Of course I shall be watching with interest the new adaptation, by Thomas Vinterberg, shortly to be released. I shall approach it with an open mind and look forward to seeing what this new, attractive cast will make of it. But we Hardy fans are a hard bunch to please and require more than compelling visuals. Alter one word of that original dialogue, skip a single treasured scene, and we will notice, feel it as an insult in our bones, and become highly voluble with our raspberries.
But the movie business is in the business of visual efficiency, and precis. It cannot tell the multi-layered story in all its subtlety and nuance as a written story can, something that has been poured in all its fresh, bleeding complexity from the heart of a man. If you want to experience Far from the Madding Crowd as it was intended, you will have to read it. I note my Penguin edition, purchased in the summer of 1974, cost 70p. You can download it for free now, yet it remains one of the most precious books I own, and is surely also one of the most treasured stories ever told. Do join me in going to see the new film adaptation, but read the book too.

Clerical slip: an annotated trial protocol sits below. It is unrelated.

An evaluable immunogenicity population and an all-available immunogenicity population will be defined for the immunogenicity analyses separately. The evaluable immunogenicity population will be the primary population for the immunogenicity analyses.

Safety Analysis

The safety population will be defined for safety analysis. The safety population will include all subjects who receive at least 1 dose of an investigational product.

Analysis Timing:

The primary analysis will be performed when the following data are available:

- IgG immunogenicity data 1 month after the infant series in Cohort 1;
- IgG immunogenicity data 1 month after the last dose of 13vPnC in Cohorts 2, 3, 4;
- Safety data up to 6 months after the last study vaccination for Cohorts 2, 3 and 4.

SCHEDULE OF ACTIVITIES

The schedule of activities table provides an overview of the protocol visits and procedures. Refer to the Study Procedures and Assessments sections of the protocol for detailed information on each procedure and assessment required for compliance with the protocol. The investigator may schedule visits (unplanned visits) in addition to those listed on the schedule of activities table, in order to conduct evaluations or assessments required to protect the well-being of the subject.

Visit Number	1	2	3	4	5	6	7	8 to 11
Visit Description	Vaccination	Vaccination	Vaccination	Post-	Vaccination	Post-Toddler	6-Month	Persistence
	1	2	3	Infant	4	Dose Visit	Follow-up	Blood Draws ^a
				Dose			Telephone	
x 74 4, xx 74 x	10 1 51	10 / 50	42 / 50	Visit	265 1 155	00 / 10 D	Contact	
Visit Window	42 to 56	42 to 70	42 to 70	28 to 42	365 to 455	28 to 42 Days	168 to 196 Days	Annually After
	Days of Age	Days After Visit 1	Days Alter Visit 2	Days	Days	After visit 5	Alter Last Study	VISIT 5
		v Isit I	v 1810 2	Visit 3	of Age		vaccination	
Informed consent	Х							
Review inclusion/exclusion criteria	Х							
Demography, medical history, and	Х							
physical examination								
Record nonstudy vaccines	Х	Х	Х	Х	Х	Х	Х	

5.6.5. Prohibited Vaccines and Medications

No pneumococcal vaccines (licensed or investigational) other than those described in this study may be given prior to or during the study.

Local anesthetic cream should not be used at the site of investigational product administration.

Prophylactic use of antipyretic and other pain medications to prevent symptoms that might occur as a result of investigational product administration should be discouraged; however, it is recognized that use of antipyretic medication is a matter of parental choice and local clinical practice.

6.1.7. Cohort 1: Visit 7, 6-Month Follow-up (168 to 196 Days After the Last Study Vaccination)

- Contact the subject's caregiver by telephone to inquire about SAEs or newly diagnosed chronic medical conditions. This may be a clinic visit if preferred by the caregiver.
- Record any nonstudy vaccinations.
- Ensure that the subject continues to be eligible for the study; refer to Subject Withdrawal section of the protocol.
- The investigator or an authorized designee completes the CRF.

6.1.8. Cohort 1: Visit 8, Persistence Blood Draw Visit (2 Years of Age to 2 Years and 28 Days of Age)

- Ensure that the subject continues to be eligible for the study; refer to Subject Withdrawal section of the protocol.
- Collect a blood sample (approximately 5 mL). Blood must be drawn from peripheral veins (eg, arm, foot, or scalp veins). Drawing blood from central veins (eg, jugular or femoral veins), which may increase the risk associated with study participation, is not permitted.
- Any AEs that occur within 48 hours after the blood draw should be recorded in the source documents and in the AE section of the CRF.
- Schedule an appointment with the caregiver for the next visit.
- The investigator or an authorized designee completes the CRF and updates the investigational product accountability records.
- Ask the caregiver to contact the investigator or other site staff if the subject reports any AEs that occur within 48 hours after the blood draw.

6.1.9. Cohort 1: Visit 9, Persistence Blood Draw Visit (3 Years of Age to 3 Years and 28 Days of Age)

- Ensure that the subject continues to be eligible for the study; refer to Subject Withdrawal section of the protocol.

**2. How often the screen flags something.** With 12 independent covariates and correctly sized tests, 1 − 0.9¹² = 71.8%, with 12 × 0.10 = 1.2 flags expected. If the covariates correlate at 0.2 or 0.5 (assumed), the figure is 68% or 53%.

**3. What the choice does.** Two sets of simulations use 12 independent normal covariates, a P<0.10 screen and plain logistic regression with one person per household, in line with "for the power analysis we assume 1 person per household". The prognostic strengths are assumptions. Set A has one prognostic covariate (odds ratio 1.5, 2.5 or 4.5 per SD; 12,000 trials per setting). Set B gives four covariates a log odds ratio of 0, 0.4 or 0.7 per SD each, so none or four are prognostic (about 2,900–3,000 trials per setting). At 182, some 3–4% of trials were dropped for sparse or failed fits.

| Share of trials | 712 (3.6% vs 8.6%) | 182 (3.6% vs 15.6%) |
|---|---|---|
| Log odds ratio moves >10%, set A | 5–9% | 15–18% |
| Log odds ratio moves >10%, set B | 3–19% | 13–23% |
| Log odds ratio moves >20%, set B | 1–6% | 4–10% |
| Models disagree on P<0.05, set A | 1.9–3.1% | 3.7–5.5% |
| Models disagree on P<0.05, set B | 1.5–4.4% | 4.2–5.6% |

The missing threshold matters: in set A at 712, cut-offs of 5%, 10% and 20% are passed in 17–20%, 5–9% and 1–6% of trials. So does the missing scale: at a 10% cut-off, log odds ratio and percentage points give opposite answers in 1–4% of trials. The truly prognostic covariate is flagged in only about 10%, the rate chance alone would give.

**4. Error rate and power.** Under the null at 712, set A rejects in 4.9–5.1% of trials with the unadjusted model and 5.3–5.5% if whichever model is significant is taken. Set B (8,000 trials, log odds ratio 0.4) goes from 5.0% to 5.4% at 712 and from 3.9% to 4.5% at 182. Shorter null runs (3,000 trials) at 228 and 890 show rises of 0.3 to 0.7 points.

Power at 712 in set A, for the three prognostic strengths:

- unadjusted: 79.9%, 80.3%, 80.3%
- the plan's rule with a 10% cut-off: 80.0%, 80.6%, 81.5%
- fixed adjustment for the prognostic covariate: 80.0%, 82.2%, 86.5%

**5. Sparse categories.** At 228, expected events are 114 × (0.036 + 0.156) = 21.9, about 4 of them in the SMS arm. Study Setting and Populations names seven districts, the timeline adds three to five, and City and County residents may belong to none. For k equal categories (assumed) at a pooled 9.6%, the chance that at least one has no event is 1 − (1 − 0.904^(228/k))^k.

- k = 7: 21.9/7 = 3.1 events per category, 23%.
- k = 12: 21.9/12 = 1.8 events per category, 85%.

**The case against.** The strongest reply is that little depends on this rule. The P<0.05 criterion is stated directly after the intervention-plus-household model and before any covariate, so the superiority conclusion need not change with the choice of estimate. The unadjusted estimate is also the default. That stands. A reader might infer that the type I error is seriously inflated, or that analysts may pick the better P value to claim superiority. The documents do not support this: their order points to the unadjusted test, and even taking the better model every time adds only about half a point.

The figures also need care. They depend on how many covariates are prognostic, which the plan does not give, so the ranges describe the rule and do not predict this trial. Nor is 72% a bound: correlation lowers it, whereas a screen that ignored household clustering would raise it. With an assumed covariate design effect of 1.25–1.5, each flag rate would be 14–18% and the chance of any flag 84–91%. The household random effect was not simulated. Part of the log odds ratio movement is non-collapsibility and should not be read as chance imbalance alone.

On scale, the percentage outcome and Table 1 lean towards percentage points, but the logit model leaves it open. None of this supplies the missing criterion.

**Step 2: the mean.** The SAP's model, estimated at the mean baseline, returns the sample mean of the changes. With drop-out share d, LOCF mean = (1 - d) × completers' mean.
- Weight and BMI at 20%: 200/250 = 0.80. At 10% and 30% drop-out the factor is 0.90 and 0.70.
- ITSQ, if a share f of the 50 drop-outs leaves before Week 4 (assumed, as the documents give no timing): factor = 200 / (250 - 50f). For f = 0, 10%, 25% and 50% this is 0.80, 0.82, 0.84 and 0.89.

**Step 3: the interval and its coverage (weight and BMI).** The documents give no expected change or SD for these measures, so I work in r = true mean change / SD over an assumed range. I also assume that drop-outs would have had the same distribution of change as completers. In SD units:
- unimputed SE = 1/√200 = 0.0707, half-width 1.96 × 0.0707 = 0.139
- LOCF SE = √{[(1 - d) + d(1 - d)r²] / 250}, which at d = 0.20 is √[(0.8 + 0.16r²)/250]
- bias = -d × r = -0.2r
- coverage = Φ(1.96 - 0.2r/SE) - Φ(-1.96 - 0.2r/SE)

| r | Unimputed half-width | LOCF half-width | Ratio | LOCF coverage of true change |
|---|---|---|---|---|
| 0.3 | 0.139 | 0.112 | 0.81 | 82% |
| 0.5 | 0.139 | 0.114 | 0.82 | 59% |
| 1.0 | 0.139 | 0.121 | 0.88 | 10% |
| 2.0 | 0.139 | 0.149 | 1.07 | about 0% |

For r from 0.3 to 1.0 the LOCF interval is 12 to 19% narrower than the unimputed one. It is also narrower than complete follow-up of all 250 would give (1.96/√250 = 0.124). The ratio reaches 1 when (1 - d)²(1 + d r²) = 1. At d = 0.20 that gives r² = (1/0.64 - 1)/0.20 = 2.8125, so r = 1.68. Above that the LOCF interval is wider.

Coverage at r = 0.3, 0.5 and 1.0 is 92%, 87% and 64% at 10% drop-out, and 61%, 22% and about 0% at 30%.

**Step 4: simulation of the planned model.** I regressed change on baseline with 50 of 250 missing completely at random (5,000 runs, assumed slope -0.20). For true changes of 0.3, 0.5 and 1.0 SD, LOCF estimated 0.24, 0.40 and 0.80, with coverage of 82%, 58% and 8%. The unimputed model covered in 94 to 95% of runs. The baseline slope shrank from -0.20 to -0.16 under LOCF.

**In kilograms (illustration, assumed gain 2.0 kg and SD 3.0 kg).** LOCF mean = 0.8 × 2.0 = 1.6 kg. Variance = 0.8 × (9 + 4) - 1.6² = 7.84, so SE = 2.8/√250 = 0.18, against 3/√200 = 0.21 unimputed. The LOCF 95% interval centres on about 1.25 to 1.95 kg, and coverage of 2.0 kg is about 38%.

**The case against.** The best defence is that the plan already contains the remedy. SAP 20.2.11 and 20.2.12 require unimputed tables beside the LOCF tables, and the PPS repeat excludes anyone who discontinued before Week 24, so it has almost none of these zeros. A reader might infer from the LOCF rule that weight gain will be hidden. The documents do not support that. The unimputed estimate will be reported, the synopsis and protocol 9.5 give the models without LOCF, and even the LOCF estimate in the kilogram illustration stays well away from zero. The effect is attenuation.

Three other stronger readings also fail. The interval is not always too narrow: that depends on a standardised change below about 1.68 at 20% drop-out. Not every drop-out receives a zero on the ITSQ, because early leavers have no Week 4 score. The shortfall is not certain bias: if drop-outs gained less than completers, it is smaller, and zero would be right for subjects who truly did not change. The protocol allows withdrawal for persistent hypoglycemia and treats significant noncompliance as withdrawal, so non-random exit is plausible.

Stranded on a desert island, even with nothing else for company, I would never tire of it.